Contract Law - Acceptance.

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Acceptance of an offer means unconditional agreement to all the terms of that offer.

Acceptance will often be oral or in writing, but in some cases an offeree may accept an offer by doing something, such as delivering goods in response to an offer to buy.

The Courts will only interpret conduct as indicating acceptance if it seems reasonable to infer that the offeree acted with the intention of accepting the offer.


Brogden v Metropolian Rail Co (1877)

Remaining silent cannot amount to acceptance, unless it is absolutely clear that acceptance was intended.


Felthouse v Bindley (1862)

Re Selectmove Ltd (1995) - The Court of Appeal pointed out that an acceptance by silence could be sufficient if it was the offeree who suggested that their silence would be sufficient.

Thus in Felthouse, if the nephew had been the one to say that if his uncle heard nothing more he could treat the offer as accepted, there would have been a contract.

Unilateral contracts are usually accepted by conduct. If I offer £100 to anyone who finds my lost dog, finding the dog will be acceptance of the offer, making my promise binding - it is not necessary for anyone to contact me and say that they intend to take up my offer and find the dog.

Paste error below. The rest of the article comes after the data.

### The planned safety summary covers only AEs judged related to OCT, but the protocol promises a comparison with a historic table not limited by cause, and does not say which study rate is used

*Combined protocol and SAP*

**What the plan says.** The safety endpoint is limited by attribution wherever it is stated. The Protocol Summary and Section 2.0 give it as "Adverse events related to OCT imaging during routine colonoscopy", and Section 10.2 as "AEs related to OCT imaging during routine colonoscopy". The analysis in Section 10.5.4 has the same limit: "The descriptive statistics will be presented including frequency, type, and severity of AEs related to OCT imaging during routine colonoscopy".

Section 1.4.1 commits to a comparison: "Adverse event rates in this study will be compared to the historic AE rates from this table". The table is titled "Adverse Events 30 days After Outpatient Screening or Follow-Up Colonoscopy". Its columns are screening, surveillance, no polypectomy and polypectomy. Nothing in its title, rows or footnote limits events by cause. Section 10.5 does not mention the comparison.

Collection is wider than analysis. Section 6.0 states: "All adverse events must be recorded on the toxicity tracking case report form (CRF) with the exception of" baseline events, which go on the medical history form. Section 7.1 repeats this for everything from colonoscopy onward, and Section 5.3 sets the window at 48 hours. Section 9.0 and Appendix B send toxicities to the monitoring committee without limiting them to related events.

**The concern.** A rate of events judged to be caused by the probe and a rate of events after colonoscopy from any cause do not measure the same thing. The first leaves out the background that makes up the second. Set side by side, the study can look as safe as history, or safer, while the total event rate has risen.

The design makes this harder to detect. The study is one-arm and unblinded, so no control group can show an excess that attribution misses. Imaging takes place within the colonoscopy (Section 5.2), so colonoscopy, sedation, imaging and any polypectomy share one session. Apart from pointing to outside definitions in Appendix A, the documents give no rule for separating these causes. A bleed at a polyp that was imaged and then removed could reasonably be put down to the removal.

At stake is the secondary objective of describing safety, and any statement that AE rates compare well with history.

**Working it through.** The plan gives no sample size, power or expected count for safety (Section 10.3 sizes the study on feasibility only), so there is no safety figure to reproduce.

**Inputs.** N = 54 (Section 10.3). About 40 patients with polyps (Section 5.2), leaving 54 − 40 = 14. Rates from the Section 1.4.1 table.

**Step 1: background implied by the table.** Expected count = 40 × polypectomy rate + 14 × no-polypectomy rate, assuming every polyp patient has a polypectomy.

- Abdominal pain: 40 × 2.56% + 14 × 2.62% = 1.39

Acceptance must be unconditional

An acceptance must accept the precise terms of an offer.
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Tim v Hoffman (1873) - one party offered to sell the other 1200 tons of iron. It was held that the other party's order for 800 tons was not an acceptance.

Negotiation and the battle of the forms

Where parties carry out a long process of negotiation, it maybe difficult to pinpoint when an offer has been made and accepted. In such case the Courts will look at the whole course of negotiations to decide whether the parties have reached an agreement at all, and if so when.

This process can be particularly ...

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4 Stars. Overall, a detailed examination of the key authorities. Reference to acceptance of the offer of a unilateral contract (counter offers, auctions, tenders); certainty of agreement (Scammel v Ousten); and acceptance in the context of machines (Thornton v Shoe Lane Parking) could all be made to achieve better marks.